Snowpack/La Niña news

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From The Grand Junction Daily Sentinel (Dave Buchanan):

According the [NRCS report], the area around Steamboat has received 178 percent of its 30-year average snowfall to this date. The area around Keystone, Arapahoe Basin and Loveland ski area is 157 percent of average while the snowpack around Copper Mountain and Breckenridge is 139 percent of average. The Aspen area is 123 percent of average while Crested Butte registers at 127 percent of average, Vail at 119 percent and Powderhorn at 103 percent…The area around Purgatory near Durango is at 100 percent of average, Telluride is at 98 percent and Wolf Creek, which usually boasts one of the state’s deepest snowpacks, registers 84 percent.

More coverage from The Crested Butte News (Mike Horn):

As for the outlook in Colorado, Joel Gratz, founder of, said to expect a solid winter. “La Niña means good, good things for Colorado. From about Crested Butte and north, this season’s snowfall should total 100 percent to 125 percent of average. “For Colorado and the United States in general, La Niña favors areas that are farther north. I would expect Steamboat to do very well this year, as well as states north of Colorado.” In the central mountains, we’re right on the edge—and hopefully inside of the storm track. So far, so good. Early-season storms, according to Gratz, “are 100 percent typical. It’s actually uncanny how these individual early-season storms epitomize the average La Niña pattern. Most La Niña-type storms will provide good snow to the central and northern Colorado Mountains, with slightly lower amounts for the San Juans. “The [Elk Mountains] should do well and are a part of my ‘100 to 125 percent’ of average snowfall zone on the season. During the last La Niña winter [2007-2008], Irwin recorded over 1,000 inches of snow. Heck yeah!”

Energy policy — geothermal: Pagosa Springs geothermal infrastructure update

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From the Pagosa Sun (Jim McQuiggin):

Last month, Pagosa Springs Geothermal Supervisor Phil Starks presented a report to council stating that the potential for systemic failure is especially apparent in the town’s geothermal heating system, which experienced a cascade of failures during the past year. Initial repairs to the system earlier this summer were immediately followed by failures downline (concentrated along the Lewis Street corridor), most likely the result of differential pressure created when the initial repairs were done. Reporting the work completed over the summer, Starks added that the failures were symptomatic of a system that had exceeded its lifespan and would see increased failures in the near future.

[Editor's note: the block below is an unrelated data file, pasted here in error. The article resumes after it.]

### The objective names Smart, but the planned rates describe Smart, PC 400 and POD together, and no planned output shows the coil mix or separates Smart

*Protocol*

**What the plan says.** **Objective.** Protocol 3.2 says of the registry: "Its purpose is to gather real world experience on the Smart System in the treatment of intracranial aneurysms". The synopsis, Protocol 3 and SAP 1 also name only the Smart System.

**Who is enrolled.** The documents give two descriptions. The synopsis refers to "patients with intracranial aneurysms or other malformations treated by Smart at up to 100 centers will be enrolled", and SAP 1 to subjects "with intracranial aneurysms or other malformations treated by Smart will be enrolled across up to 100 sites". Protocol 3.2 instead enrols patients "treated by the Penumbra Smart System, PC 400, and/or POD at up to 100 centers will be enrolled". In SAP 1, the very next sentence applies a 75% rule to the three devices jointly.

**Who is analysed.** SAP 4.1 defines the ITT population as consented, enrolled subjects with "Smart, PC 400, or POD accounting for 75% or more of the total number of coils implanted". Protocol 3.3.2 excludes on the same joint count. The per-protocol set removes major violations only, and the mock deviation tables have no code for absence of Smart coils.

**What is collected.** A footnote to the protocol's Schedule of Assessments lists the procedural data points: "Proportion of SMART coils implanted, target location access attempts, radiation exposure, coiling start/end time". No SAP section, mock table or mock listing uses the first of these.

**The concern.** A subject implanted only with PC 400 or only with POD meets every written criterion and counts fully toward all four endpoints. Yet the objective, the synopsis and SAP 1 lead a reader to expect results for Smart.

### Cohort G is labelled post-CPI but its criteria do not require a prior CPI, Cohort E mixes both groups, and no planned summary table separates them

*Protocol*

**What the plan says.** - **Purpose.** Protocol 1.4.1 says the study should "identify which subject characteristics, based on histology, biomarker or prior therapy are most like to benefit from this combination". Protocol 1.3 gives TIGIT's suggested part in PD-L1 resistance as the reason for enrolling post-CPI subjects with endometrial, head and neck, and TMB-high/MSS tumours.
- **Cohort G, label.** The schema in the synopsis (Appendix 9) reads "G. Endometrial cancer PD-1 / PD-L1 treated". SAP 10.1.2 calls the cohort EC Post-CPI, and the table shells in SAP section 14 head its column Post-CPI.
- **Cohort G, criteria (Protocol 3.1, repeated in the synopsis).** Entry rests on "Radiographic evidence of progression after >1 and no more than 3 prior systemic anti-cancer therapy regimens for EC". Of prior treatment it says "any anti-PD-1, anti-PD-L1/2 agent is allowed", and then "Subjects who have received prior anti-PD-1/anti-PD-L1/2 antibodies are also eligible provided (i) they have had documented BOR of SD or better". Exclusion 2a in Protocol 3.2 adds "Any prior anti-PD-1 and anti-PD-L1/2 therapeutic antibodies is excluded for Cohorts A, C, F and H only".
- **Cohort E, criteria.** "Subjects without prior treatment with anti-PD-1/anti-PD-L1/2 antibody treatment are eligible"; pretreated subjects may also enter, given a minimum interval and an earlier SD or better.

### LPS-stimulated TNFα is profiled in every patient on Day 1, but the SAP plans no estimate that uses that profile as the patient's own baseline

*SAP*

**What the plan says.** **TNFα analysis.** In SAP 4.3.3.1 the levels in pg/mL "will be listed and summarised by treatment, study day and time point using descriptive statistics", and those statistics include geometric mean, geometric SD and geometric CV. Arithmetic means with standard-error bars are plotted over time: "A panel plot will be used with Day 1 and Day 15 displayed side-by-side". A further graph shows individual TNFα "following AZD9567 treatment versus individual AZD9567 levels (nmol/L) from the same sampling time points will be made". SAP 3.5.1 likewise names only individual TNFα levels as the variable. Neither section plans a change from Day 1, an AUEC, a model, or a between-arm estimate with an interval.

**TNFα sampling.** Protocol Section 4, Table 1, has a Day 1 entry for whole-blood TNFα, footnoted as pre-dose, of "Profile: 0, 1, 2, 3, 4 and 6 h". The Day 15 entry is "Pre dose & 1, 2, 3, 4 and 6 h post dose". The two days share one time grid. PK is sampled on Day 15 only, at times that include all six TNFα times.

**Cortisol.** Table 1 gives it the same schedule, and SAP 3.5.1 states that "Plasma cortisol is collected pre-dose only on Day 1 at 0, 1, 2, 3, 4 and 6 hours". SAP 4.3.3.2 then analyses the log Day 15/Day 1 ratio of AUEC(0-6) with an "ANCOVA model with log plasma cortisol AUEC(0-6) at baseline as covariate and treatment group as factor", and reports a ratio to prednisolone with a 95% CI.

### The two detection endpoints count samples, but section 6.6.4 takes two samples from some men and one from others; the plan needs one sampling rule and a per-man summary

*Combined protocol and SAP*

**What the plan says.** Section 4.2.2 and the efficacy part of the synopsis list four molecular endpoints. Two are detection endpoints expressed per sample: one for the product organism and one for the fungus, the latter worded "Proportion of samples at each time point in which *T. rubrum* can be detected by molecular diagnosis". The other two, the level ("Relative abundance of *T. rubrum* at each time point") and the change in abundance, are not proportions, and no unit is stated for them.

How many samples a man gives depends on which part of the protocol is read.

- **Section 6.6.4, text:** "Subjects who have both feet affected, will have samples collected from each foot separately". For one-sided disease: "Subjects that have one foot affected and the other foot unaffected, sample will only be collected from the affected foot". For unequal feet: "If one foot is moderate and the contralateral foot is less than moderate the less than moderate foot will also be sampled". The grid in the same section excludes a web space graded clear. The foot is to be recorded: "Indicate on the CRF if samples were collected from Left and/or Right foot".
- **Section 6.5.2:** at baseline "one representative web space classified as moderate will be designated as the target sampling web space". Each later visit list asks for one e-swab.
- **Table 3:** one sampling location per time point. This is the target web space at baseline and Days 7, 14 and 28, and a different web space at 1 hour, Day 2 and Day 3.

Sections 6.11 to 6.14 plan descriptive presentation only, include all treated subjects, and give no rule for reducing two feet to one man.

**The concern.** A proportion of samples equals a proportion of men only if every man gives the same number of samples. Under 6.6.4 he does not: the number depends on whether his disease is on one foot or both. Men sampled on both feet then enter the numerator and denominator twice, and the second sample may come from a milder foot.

When SUN staff, during a later phone interview, asked Starks if those failures were systemic, Starks replied, “Yeah, essentially.” According to Starks, “It’s the whole system in general because of the nature of the geothermal water, the age and type of piping used, plus the heat of the water. We are fatiguing the system due to the depressurizing and repressurizing that takes place every year.” Currently, the town carries most of its water for geothermal heating through asbestos cement (AC) piping, which under normal circumstances has a lifespan of anywhere between 50 and 70 years. While the AC piping in Pagosa Springs has been in the ground for over 30 years, “The way we use our system is causing the breakdowns,” said Starks. Starks said that breaks occur in the system, “Normally when we repressurize — about one a year,” but added that, with the stress on the aging system, he anticipates that number to increase, similar to what happened this past summer…

Although the Obama administration has allocated hundreds of billions of dollars for infrastructure projects since early 2009 — with allocations especially designated for renewable energy — the town has been slow to pursue those funds. Despite an additional $50 billion being released by the administration this past summer, with those funds tied directly to infrastructure (with priority given to renewable energy projects), the town has just recently investigated availability of infrastructure stimulus money for its geothermal system (Starks and the town, after several fits and starts, have pursued federal funds for construction of its wastewater treatment plant). While Starks said that a grant application was being written by Mary Tighe (the Pagosa Springs Community Development Corporation’s newly-hired community grant writer), he could not say what kind of priority was being given to the grant application or when it would be submitted.

More geothermal coverage here and here.

Pagosa Area Water and Sanitation District’s water resource fee dominates board meeting

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From the Pagosa Sun (Randi Pierce):

The board invited PAWSD attorney Evan Ela, of Collins, Cockrel & Cole (Denver), to the meeting to discuss the legality of the district’s WRF since its legality has been questioned by directors Roy Vega and Allan Bunch, as well as a number of the Water Supply Community Work Group. The WRF is an assessment levied on all new construction to help pay for future water development made necessary by growth. The fee is not currently being assessed due to a moratorium in place that will expire Feb. 1, giving the board time to look into the matter.